Thanks everyone for the R/R/Cs, still much appreciated.......
Especially thanks for all the E's ...
I've update my studio catalogue review with a point of much interest for anyone thinking of getting an account...
(still on dooyoo with same name)
Members who trust:159
Simplicity at its finest
Easy to use, no mains power needed and a sleek design
stuck in one place as its corded
Reception & Clarity of speech
Range of features
Value for money
Range of receptionExcellent
What is the durability of this product?Excellent
35 Ciao members have rated this review on average:
very helpfulSee ratings
The overall rating of a review is different from a simple average of all individual ratings.
Share this review on
In my humble home we have cordless phone, one in each room, except for toilet and bathroom of course as ‘one shouldn’t be disturbed whilst in those rooms’, and these cordless phones are indeed a great thing to have around the home, for several reasons. But one thing that cordless phones can’t do is work during a power cut… a little like Norweb repair personnel then..??, so if your home has a power cut, for some reason, then you’re cordless house phone is as useful as a plastic frying pan.
This is why I decided to invest in a corded phone after my house, and several others around me, had experience a third ‘power cut’ within a month, which is a bit of a nuisance at the best of times. But I didn’t want to spend a fortune on a cordless phone as I knew that it would spend most of it’s time in a cupboard somewhere and only brought out when needed, (a little like my parents then..!). So, after a bit of a search around I decided to buy a cheap, yet quite stylish little number that would be useful in a power cut. The one I went for was in fact the BT Duet 200 corded telephone, in what they called chalk white colour, which at the end of the day is simply white.
The phone itself looks like any other corded slim line phone, with the ear piece being at the top and a little indent at the bottom which is the microphone where you speak into. It’s got the standard buttons, numbers 1 to 9 in rows of three, with some of these numbers having the letters of the alphabet on them in groups of three or four. Then the star key, the zero and the hash key in the bottom row. The four other buttons are below the numbers, these are redial, pause, secrecy and call waiting/recall. The ringer volume, or control, is on the side and is adjusted by a little sliding button which is small enough to stay hidden yet big enough to be able to slide up and down without slicing your fingers to pieces.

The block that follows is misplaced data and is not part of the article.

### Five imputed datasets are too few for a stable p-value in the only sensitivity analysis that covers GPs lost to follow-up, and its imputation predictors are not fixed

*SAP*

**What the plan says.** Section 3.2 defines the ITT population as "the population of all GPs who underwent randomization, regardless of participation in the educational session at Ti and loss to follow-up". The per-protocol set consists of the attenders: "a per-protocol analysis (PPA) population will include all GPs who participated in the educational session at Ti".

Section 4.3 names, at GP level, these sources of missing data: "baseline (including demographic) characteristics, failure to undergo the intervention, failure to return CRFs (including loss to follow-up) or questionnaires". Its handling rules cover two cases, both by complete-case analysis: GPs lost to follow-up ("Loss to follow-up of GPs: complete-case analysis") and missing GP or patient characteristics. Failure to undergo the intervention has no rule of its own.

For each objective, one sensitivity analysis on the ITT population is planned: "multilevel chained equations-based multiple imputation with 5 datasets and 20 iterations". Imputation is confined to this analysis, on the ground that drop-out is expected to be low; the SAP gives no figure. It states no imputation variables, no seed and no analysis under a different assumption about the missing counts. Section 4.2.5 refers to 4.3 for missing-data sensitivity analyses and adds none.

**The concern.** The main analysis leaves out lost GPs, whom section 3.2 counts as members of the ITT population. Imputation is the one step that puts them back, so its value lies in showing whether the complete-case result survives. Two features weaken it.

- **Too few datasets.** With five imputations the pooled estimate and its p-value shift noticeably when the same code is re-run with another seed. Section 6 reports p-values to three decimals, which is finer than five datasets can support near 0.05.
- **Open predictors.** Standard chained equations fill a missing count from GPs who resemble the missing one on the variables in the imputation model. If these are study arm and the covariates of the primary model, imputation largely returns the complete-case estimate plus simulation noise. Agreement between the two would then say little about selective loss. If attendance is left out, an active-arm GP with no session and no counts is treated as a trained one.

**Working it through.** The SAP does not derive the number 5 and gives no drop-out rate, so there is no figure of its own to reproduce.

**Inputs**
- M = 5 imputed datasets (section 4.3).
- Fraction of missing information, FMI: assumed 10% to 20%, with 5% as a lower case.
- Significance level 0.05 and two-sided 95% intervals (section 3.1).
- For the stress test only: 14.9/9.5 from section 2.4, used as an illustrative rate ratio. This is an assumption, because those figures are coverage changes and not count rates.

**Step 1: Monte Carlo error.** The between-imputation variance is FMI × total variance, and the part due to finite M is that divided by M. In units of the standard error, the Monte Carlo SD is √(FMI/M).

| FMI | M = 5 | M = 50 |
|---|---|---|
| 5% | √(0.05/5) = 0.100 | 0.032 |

It’s nothing special, being made of a white plastic material and moulded in such a way as to look and feel as sleek and comfortable as possible. There’s no LCD display to show you what number you’ve called or who’s calling you. But it has the basics that make it a phone worth having, such as…
Last number redial
Ringer control, off, hi and low option
Memory pause button
Call indicator light
Call waiting indicator, (if you’re service provides this)
And There’s no hands free options or external loud speaker.
The hand piece nestles very well in the cradle, with a little piece of plastic which, when pulled out slightly, grips the body of the phone in position when, or if, you have this wall mounted. Personally, as I only bring this out in power cuts I don’t have it wall mounted nor do I have it nestled on a desk for too long. But when it’s out of the cupboard it looks nice enough to leave out without feeling embarrassed about being old fashioned with a corded phone.
It can be wall mounted or simply left on a desk or table, either way it doesn’t look out of place at all. When the phone is in the cradle you can see the little red light flashing when a call is oncoming, and this light continues flashing during a call as well, which is pretty useful if the ringer is turned off, other wise you can here the ringer well enough so this light becomes redundant really
There are a choice of two ringer levels, yes two, hi and low, and a silent function as well, but that’s enough for me, considering that I only use this in power cut emergency’s.
The call quality is pretty good too, with very little back ground noise being heard as the ear piece is a good size, fitting snugly against the listeners ear, cutting out a lot of sound around the room. And I’ve asked people who I’ve called about the sound coming from me when I make a call and they have never complained about loss of sound or cracking along the line, which is what you want really, a good clean phone line.
What about the price for this sleek ‘chalk’ white corded telephone..? Get ready for this… You can pick this up at most retailers, both on and off line, such as Argos, amazon, and probably even you local pound plus shop for around £10.00, which is a bargain indeed.
In all, it’s a fine looking phone that does what a phone is supposed to do without all the whistles and bells., it rings and you answer, you dial a number and the call gets put through. There’s no complicated LCD screen, not is there a built in answer machine that takes a degree from Cambridge to figure out. It does exactly what it says on the tin.